If personnel in your facility can at any point be exposed to corrosive or otherwise hazardous chemicals, you must install emergency eyewash and shower equipment. You should check with your employer to determine the specific regulations that apply to your workplace, as certain industries like paper manufacturing and the storage of ammonia have more stringent standards.
Generally, however, OSHA states that "suitable facilities for quick drenching or flushing of the eyes and body shall be provided within the work area for immediate emergency use."
There are two types of emergency showers: plumbed and self-contained. Self-contained showers have a designated water supply tank, which must be refilled after each use.
Plumbed showers are connected to the facility's main water supply and are subject to a number of additional standards. The valves of these showers must be kept open at all times in case of emergency, and the water must activate within one second. The federally mandated flow rate is 20 gallons per second.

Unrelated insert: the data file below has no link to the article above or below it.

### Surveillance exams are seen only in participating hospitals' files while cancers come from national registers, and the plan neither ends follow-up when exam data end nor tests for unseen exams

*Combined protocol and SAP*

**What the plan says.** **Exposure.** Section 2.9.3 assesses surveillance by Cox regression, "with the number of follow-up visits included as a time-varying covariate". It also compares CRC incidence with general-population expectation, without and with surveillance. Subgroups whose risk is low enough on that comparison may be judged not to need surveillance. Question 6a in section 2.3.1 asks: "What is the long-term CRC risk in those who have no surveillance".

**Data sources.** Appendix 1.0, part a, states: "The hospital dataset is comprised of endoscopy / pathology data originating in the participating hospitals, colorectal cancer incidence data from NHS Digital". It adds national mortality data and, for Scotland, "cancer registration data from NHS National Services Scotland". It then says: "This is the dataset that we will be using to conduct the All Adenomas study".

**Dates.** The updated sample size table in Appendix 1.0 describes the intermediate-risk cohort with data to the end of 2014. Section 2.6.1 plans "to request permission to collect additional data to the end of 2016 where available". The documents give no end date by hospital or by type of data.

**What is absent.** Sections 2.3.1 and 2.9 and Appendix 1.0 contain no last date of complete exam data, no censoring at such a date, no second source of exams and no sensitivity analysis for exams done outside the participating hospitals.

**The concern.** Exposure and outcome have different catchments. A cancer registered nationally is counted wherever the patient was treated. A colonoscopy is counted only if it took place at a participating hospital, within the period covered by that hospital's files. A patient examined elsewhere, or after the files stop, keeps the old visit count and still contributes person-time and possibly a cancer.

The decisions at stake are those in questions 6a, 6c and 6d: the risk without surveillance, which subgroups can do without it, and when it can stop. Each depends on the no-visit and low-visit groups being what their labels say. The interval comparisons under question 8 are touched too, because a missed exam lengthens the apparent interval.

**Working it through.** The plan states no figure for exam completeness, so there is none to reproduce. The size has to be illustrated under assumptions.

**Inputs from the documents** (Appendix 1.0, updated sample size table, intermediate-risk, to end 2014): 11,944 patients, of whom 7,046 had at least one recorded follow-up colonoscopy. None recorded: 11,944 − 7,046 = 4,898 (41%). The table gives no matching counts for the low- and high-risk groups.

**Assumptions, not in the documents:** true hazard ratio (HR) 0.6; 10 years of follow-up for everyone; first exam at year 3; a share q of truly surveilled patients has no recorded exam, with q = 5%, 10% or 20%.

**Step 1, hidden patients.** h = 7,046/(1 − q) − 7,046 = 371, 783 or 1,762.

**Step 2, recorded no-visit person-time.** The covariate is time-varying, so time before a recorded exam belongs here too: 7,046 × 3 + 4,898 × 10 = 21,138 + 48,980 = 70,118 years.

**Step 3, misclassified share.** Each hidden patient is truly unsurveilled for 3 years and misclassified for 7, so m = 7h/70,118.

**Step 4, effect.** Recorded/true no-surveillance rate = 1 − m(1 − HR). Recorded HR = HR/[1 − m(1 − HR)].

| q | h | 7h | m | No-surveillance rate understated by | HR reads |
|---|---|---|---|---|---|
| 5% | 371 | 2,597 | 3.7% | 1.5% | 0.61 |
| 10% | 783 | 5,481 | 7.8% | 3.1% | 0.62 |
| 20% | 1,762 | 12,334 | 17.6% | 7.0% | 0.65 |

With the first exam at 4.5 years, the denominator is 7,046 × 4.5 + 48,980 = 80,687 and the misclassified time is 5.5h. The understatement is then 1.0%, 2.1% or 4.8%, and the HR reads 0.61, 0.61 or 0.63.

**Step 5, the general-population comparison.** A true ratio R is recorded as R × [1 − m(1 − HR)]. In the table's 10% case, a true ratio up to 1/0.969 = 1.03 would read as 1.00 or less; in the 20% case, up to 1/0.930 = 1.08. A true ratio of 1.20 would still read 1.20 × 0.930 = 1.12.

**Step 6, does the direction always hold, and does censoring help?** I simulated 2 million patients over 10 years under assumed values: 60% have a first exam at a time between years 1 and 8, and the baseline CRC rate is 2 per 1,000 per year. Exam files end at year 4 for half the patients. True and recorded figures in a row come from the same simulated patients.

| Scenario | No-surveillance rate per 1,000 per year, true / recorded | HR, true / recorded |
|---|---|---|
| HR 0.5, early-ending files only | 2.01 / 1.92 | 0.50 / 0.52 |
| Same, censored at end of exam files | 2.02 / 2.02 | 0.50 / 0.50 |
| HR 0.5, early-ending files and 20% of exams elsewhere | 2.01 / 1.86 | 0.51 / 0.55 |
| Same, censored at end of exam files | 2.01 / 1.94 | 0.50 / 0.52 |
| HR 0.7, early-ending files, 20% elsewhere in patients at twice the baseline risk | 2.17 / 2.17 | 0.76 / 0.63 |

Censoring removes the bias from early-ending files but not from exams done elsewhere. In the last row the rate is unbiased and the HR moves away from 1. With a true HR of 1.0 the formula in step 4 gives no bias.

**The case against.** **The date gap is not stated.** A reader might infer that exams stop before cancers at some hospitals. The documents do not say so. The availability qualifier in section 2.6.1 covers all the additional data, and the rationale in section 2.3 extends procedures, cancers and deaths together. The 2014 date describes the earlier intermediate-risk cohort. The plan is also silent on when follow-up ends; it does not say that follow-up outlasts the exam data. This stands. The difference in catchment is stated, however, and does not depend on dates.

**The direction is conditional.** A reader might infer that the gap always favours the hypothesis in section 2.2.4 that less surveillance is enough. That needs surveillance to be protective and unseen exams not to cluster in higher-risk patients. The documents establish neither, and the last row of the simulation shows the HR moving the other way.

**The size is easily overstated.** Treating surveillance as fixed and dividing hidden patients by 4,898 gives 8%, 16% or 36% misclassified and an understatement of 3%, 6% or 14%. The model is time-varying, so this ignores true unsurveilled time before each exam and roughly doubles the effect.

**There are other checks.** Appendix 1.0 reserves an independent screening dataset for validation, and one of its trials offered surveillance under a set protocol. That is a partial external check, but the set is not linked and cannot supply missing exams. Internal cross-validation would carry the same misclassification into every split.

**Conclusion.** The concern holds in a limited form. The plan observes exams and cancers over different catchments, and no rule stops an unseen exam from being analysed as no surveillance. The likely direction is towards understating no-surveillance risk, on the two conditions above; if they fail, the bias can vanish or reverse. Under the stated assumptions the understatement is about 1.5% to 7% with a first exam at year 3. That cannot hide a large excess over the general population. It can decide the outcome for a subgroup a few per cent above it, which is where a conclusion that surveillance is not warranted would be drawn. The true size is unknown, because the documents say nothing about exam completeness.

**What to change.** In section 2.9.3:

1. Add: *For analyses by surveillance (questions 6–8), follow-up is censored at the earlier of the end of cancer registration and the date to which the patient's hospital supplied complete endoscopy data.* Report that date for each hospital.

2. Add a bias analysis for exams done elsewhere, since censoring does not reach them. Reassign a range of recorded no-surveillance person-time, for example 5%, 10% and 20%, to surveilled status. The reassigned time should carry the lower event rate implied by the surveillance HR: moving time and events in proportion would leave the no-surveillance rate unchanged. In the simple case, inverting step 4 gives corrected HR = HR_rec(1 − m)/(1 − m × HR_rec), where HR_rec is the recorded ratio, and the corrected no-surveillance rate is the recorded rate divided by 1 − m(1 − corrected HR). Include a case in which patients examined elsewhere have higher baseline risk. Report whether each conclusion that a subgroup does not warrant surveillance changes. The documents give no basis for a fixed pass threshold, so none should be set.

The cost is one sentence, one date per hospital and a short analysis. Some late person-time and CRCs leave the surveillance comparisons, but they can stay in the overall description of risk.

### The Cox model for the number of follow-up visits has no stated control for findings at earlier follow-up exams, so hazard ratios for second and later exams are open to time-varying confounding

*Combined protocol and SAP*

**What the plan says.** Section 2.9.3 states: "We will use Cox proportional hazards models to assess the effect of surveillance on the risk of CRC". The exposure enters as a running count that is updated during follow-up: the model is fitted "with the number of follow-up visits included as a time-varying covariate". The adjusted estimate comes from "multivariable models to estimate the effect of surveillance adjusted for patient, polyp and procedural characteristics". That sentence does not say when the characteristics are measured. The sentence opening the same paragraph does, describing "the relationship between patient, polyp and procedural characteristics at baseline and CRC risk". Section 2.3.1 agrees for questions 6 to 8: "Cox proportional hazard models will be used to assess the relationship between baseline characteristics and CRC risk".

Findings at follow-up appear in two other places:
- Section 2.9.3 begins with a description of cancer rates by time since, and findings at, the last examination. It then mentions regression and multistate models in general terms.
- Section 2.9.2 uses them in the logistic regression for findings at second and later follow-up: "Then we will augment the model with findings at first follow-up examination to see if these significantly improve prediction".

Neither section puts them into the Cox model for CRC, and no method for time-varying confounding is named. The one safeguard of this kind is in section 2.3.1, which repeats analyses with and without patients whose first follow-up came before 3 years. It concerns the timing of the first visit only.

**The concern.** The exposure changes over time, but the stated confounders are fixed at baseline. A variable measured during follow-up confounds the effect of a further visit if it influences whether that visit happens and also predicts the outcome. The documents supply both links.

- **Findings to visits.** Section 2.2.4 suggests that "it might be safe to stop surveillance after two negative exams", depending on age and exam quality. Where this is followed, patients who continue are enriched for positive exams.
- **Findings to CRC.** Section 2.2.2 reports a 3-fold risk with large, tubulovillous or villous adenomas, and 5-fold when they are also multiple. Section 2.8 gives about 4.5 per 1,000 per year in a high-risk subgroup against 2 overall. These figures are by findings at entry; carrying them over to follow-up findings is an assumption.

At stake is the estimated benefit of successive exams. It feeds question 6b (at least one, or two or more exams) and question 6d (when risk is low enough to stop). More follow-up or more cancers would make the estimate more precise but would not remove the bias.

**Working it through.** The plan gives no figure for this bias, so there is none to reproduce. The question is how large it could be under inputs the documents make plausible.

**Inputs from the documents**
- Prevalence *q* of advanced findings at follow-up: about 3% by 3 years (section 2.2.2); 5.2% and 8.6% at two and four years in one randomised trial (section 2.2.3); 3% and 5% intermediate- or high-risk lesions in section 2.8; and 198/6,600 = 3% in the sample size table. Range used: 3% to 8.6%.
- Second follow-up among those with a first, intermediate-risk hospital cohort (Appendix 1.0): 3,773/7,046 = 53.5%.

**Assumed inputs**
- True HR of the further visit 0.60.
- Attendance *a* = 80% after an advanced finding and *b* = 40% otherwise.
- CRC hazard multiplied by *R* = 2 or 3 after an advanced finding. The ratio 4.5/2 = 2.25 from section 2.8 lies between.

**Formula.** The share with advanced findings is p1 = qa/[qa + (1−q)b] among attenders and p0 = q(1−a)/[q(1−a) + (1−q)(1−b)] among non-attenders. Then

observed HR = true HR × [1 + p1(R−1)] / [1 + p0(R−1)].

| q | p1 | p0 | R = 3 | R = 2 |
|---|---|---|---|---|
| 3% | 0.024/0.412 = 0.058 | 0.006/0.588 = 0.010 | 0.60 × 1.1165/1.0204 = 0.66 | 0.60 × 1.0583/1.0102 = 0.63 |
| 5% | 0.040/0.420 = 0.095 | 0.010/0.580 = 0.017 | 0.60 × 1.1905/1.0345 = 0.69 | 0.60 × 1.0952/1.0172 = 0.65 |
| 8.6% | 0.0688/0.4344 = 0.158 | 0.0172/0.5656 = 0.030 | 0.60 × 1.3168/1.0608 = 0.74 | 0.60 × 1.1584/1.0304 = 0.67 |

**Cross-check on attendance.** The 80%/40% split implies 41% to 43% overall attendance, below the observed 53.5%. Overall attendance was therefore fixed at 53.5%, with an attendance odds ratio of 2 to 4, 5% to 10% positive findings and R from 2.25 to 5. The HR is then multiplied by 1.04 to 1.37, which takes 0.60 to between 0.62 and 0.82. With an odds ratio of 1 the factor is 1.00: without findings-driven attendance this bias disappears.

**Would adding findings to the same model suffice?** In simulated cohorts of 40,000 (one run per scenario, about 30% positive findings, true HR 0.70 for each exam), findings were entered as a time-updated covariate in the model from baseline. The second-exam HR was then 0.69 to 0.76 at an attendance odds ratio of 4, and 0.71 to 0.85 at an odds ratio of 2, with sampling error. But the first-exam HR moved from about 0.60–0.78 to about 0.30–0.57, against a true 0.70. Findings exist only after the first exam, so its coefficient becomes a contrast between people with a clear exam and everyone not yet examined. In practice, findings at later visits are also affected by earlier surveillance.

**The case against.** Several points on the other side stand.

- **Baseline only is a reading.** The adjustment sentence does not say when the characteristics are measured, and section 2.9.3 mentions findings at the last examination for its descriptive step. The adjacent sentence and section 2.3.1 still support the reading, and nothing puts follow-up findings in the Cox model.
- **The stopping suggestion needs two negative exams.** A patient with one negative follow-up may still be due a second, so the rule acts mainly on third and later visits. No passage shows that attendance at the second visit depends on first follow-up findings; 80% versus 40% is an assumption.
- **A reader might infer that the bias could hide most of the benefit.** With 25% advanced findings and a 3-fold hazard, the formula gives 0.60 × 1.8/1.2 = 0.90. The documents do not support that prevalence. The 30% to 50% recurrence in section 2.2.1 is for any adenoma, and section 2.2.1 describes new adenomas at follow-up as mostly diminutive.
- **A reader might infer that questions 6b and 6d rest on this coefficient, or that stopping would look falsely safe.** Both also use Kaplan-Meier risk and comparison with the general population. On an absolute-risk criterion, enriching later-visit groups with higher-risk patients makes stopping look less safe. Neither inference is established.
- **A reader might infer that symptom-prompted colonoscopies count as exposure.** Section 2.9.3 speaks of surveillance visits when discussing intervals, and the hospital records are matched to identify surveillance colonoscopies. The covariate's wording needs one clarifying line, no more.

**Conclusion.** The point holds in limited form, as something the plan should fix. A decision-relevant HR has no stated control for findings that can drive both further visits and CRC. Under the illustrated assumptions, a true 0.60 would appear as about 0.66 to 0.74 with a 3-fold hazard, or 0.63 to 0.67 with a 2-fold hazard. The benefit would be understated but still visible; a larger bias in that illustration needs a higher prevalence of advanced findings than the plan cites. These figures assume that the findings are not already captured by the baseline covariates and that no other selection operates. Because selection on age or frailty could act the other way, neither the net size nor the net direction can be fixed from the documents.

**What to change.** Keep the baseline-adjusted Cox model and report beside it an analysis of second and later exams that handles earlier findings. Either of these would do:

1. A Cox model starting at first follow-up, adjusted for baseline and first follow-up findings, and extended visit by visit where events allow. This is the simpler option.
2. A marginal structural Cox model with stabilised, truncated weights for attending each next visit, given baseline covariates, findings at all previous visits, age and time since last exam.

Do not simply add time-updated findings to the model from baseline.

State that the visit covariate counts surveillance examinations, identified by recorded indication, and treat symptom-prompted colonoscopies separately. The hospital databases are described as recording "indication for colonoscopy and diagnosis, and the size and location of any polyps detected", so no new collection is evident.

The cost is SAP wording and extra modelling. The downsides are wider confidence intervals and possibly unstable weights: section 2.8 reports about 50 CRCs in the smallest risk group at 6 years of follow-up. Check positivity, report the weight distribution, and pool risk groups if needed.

The showers must be installed in a location that takes no more than ten seconds for any designated employee to reach. Additional restrictions may apply, depending on the specific chemicals used in your facility.
Emergency eye wash
Similarly, there are both plumbed and self-contained eye wash stations.
This equipment must also activate within one second and have a stay-open valve to ensure hands-free use, and be located no more than ten seconds' distance from the hazard. They also have to release water at .4 gallons per minute.
The stations must be placed in an identified, unobstructed area on the same level as the hazard to ensure easy access for all employees.
If you handle hazardous chemicals at your workplace, be sure that your facility is equipped with emergency eye wash and shower stations. These pieces of equipment can save employees' lives and are required by OSHA.